Fourth, the three of us were amazingly risk-tolerant. We each believed that change, even change for the better, cannot take place without risk. We saw, as others have stated, that foundations have the capacity to be the passing lane for society; the entities that represent the venture capital for social good. Playing it safe simply was not in our collective vocabulary.
Fifth, we engaged in a relentless pursuit of quality. Believing that one cannot improve what one cannot measure, we used evaluation as a management tool and constantly sought to make our work better and to find ways of working with our funding partners to stretch in order to obtain higher quality.
Sixth, Andy and Charles, as previously noted, were prepared to use all of their resources to achieve the Foundation’s goals. At no time was this clearer than when we initiated The Gift of New York, a program aimed at helping families who had lost a loved one during the tragedy of September 11, 2001, by making available to them the hundreds of arts, cultural, and sports venues as a way to begin a healing process. For days on end, Andy would be on the phone, cajoling museum directors and theater producers to make their venues available. Charles would talk with his former colleagues in major league baseball, as well as commissioners of basketball, hockey and football. They were indefatigable. They never received a “no.” An amusing anecdote was shortly before the launch of Slingshot, when we thought about creating a guide to excellent Jewish programming along the lines of a Zagat guide, Andy stalked Tim Zagat until he finally returned her phone call. She wanted his permission to use the Zagat brand for this effort. He turned her down. Yet, more than 10 years later, Slingshot has created a brand of its own with horizontal and vertical extensions that more than fulfill the original vision.
Finally, we believed in the power of leverage. After proving the validity of a program concept through using our risk capital, we sought funding partners and measured our own effectiveness, in part on the ratio of our grant to the total budget of the project. Whether Project Involvement in Israel or the global efforts of Birthright Israel, we annually saw the impact of our work, with more than $250 million in annual programming for those efforts in which we were providing $15 million.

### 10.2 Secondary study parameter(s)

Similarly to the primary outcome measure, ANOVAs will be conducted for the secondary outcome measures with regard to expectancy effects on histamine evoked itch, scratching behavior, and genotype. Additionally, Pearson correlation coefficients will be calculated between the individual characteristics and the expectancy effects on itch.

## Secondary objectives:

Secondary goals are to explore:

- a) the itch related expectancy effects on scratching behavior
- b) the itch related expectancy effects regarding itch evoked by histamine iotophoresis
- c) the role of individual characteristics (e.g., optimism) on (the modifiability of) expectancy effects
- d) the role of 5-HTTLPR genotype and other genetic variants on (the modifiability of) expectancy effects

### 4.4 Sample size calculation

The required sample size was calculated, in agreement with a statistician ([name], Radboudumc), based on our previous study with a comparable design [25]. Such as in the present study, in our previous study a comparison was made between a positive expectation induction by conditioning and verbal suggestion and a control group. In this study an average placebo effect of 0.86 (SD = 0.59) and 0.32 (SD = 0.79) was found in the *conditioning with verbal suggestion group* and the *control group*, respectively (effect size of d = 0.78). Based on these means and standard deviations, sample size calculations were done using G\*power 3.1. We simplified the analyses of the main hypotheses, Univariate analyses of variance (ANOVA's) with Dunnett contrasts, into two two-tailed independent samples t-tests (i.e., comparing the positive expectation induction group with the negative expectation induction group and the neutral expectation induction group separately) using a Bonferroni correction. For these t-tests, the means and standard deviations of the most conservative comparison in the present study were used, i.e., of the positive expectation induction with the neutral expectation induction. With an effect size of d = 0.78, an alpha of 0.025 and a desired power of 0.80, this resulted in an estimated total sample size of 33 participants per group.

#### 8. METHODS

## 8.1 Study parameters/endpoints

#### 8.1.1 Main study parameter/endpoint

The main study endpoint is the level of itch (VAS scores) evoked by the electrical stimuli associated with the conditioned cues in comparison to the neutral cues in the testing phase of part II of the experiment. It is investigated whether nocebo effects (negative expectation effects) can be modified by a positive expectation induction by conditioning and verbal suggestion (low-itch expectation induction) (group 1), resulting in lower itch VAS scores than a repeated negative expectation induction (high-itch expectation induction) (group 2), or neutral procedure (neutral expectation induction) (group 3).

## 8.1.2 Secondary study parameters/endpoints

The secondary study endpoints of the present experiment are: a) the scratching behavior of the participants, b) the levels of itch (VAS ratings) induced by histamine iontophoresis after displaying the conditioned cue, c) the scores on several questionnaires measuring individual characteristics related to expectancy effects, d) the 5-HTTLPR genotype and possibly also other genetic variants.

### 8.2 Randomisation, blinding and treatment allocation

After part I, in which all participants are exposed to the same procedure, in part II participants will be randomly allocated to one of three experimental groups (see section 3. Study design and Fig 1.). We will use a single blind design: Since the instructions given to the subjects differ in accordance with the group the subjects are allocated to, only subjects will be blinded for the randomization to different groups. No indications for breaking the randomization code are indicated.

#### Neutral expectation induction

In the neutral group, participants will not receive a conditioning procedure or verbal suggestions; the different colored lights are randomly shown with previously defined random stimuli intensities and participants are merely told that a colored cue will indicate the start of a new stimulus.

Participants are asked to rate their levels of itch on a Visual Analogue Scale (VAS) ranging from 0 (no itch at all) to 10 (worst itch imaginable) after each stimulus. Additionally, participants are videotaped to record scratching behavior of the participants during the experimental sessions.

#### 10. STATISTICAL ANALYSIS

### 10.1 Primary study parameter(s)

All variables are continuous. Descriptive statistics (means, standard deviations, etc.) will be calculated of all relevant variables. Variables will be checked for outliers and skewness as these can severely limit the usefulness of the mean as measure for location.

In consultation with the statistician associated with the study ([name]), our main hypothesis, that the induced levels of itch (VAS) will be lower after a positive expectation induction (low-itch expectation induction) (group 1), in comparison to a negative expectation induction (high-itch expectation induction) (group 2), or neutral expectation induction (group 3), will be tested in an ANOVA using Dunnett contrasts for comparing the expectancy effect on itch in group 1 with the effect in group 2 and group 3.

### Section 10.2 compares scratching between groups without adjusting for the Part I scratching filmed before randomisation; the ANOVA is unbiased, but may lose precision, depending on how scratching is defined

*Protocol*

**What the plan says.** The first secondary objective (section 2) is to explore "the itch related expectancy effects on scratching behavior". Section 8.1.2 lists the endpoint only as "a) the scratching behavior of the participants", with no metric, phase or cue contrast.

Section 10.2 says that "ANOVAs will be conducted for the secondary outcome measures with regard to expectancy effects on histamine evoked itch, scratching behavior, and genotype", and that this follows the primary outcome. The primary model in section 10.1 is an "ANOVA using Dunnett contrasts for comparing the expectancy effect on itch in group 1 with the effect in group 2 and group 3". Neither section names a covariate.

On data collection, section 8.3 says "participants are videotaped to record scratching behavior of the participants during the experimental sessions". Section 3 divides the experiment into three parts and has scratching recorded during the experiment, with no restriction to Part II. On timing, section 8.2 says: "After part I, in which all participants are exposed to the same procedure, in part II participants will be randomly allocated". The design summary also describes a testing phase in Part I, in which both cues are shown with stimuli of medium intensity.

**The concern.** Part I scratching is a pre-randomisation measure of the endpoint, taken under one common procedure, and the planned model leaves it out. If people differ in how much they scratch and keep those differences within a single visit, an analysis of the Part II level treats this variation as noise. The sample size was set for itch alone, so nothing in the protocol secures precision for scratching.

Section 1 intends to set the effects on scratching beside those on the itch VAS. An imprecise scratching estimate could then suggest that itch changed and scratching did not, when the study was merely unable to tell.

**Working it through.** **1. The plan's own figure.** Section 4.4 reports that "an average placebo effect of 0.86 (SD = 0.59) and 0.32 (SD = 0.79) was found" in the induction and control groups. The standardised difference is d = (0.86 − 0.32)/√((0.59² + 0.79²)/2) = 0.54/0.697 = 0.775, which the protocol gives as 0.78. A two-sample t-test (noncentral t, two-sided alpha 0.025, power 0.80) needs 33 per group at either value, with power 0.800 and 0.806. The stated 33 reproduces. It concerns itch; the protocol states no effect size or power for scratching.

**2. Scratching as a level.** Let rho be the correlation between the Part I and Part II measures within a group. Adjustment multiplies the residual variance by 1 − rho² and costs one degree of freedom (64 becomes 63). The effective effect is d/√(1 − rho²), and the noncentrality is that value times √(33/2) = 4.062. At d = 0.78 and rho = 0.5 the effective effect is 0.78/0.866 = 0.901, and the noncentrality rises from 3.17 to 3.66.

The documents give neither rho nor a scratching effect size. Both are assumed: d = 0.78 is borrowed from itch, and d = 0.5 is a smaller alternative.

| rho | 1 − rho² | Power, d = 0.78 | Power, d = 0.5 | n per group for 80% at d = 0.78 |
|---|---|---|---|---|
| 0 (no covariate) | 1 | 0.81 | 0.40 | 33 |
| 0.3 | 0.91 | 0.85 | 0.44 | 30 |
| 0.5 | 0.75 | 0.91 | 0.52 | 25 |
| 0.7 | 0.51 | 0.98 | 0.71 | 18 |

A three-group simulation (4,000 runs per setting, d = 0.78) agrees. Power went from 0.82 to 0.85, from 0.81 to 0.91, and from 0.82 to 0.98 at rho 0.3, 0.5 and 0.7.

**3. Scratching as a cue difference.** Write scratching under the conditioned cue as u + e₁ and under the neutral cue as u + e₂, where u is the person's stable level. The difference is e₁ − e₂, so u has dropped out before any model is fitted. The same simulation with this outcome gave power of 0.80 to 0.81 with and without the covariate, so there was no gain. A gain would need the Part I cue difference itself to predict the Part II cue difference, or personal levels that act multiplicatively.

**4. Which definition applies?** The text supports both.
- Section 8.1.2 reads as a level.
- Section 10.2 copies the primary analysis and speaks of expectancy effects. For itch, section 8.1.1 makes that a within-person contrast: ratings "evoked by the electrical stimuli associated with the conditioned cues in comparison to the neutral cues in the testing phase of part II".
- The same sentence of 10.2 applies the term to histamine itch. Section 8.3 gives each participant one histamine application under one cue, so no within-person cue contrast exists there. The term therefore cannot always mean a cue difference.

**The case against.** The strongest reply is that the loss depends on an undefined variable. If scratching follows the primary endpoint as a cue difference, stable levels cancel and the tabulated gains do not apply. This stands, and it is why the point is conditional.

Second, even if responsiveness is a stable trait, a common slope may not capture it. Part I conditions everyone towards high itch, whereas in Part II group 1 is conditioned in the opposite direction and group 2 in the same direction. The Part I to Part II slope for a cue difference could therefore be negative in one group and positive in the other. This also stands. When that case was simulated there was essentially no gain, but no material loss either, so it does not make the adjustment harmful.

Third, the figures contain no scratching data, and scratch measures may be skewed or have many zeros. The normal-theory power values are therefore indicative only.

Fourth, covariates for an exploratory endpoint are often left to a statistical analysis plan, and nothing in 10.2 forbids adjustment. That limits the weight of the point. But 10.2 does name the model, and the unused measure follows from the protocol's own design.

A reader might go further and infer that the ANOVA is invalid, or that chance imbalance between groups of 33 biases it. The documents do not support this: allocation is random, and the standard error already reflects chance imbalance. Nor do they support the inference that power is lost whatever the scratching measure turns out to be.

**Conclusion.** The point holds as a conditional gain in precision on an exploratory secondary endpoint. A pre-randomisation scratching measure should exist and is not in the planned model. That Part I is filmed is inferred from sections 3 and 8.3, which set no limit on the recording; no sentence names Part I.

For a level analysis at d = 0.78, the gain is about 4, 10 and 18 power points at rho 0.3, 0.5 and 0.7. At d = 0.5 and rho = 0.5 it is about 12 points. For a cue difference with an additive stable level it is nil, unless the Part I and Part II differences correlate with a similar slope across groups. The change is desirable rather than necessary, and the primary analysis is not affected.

This booklet tells the story of a modest spend-down foundation. It is not designed to magnify the founders’ efforts or that of the staff. It is designed to thank our many partners: the 1,820 Foundation-supported organizations over 30 years of grantmaking, whether strategic, autobiographical, relationship-based or, simply, being good foundation citizens, whose hard work helped make a difference; the many funding partners who shared our vision and who were prepared to invest in these efforts, and the countless lay and professional leaders who work in the three societies in which we operate … driven by their love of humankind and their firm desire to create a better world. As we leave the formal philanthropic scene, we look with pride at the emergence of new, highly effective forms of philanthropy. Whether through living donor-driven foundations like ours, the emergence of giving circles among so many diverse groups of generous individuals, limited profit purpose-driven corporations, or the continuation of the extraordinary generosity of everyday North Americans, we see smarter manifestations of the unquenchable desire to leave the world a better place. We are grateful to play a small part in this global effort to advance the societies in which people live.
Jeffrey Solomon has been President of the Andrea and Charles Bronfman Philanthropies since 1997.